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The Boss Ain't Got No Monopoly on Cool Hometowns

A hometown is the neighborhood you feel resonates most strongly with you. I suppose it is usually your first town of residence, or at least one lived in during your childhood. I was born in Hollywood, which gives me great pleasure, spent a few years before any real memory in Echo Park, whiled away a bit of childhood in Alhambra, and once I was 16, lived in Irvine for 4 years. But I’ll always consider my hometown San Gabriel, where I lived from ages 3-16.

San Gabriel was very different back then in the ‘60s and early ‘70s from the way it is now. It was a community of around 35,000, I believe, with a predominant racial make-up of white and Latino, with a few Asians in the mix. Major memories revolve around typical small-town stuff. I took tap and ballet lessons at the Recreation Center. Performed in school productions at the San Gabriel Civic Auditorium. Took my first swimming lessons at Smith Park pool (I learned many years later my genius mad-scientist brother’s home-made, water-reactive explosive he launched into that innocent little pool in the middle of one night burned his eyebrows off—but that’s another story). I climbed the dragon-sculptured slides a well-known artist installed at the park. Played caroms at the little Girl Scout Shack. Watched little-league softball. Was first exposed to the heavenly pastrami delicacies of The Hat. And attended three schools.

I liked the town. It seemed manageable on bike. It seemed friendly enough. Back then, the air was very smoggy, backed up against the San Gabriel mountains as we were. But that’s all we knew. Downtown Los Angeles and Hollywood were pretty close, but unfortunately the beach seemed very far away. Our schools were fine. There was a gnarly side of the neighborhood “south of the tracks” which we avoided. Nothing drastic or strange happened in S.G., except for a gruesome mysterious murder in which a local boy and his mom were bludgeoned to death. Days later we learned the Scout-Master father in the family had done the deed, with a claw-hammer. We never learned a motive.

I had my first published piece of writing in the San Gabriel Valley Tribune. I won $10 for an epic holiday poem called “Christmas Trouble” in which Santa’s elves step up to boost production when needed. I’m flashing my buck teeth and wearing a headband in the photo, proudly holding my check.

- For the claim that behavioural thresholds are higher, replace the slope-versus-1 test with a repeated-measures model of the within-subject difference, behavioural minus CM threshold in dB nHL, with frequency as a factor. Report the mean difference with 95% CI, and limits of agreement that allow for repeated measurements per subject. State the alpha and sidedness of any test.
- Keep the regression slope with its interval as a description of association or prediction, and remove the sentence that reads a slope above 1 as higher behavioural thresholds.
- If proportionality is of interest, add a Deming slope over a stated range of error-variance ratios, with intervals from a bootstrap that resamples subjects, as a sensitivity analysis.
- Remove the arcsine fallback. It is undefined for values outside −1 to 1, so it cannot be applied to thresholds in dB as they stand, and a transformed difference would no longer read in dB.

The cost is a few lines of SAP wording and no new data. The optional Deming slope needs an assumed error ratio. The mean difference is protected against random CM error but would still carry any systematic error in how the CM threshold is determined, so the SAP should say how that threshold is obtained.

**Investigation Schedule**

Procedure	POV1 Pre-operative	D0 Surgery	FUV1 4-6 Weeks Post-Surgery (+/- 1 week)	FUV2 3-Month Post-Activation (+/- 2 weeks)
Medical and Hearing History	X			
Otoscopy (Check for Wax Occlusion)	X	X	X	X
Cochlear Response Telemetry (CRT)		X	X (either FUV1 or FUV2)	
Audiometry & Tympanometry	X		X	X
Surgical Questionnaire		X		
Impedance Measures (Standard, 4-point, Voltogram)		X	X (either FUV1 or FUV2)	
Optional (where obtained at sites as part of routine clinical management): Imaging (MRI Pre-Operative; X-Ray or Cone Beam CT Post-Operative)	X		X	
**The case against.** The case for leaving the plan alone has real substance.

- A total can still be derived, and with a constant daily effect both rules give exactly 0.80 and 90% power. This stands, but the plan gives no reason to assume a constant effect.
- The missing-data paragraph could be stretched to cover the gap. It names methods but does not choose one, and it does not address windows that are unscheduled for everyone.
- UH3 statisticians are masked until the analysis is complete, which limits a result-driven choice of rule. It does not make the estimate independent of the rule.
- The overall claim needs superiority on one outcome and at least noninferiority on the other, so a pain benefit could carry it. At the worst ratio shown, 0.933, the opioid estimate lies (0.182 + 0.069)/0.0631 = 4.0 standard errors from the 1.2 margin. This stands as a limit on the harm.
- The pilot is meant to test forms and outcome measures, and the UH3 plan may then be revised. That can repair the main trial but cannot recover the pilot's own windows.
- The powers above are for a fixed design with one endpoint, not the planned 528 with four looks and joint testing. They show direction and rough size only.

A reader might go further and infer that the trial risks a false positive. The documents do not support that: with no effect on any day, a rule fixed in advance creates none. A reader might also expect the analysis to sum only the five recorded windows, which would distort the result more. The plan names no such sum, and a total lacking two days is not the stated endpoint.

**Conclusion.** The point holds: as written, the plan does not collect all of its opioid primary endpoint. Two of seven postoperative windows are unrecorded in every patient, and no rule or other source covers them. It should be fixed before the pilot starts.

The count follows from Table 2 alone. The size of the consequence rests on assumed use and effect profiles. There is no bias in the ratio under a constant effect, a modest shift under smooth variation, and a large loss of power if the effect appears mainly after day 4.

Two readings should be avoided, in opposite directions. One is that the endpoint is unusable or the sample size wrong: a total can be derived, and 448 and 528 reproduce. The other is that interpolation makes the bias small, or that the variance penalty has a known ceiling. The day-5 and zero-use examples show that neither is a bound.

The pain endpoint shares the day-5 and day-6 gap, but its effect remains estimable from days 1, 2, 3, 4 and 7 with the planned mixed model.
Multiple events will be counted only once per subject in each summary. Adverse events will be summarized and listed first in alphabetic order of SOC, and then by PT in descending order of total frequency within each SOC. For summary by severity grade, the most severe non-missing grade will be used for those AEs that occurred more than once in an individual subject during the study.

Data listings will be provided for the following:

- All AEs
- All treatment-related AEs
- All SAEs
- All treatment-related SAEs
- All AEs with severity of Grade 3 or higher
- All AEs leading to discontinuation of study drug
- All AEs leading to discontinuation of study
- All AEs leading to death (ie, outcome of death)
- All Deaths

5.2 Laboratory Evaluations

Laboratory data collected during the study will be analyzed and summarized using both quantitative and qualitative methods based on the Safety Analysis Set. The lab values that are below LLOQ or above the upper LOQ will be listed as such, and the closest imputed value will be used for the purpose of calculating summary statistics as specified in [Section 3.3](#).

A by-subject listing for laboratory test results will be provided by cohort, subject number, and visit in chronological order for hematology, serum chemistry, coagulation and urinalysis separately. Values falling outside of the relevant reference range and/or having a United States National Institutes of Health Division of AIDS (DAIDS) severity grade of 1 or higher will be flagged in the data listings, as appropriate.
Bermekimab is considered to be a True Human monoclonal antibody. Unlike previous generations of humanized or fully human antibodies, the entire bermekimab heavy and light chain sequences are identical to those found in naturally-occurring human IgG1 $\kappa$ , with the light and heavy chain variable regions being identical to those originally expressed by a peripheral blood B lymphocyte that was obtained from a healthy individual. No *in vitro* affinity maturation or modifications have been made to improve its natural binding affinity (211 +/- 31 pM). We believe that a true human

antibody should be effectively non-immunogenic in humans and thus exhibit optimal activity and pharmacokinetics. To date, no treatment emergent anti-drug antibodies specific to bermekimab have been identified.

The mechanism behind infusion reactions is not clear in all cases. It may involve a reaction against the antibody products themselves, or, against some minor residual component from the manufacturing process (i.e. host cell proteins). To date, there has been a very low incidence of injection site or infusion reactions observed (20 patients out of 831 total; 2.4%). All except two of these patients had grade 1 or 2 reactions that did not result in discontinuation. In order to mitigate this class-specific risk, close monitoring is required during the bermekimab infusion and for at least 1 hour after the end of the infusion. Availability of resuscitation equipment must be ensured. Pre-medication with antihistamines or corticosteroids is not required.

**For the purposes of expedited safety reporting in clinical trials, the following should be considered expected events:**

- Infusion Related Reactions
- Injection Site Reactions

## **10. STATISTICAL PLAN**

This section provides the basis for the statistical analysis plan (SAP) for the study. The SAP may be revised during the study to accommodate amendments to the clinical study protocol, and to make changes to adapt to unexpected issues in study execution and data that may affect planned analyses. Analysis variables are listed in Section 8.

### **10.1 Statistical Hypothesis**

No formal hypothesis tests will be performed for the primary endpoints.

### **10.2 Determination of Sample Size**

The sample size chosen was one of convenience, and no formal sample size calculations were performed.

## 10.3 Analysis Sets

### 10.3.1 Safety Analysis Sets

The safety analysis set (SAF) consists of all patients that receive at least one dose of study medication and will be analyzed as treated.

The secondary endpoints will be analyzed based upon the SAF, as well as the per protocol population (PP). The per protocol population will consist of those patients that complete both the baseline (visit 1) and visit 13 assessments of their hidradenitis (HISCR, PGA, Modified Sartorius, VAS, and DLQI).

Not long after we moved to Irvine in 1976, San Gabriel underwent a radical change. Many Chinese, and later folks from other Asian nations, came to the San Gabriel Valley. Now, the vast majority of the businesses have some sort of Asian connection and signage. And that which has remained untouched since back in the day seems surprisingly small and sometimes even a bit tired and worn. The mains streets seem rutted, the storefronts busy and blah.

I go back from time to time to get an infamous Chinese foot massage, and strong sweet coffee from a place on San Gabriel boulevard where proprietor Jimmy seems to genuinely recognize my face no matter how much time has passed. When I have the time I cruise by my childhood home—remodeled, but still there--on the corner of Chestnut and Euclid. My old high school is also still standing—apparently it’s for the less ambitious students. My former junior high was remodeled to be a new high school—that’s where all the voracious academic achievers are. God bless them. I hope they make fine, warm memories like we did on that same piece of real estate.

It gives me pleasure to think I grew up in a city with a Mission, though back then I held Catholics with considerable skepticism and ignorance. Now I am Roman Catholic myself, and I like the symmetry that I’ve taught for years in another city with a Mission—San Fernando. I don’t why that tickles me And finally, though it took me until just a few years ago, non-Spanish-speaker that I , I realized, “Duh! “San” means “saint.” Blessings upon all our hometowns.

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Dear Body,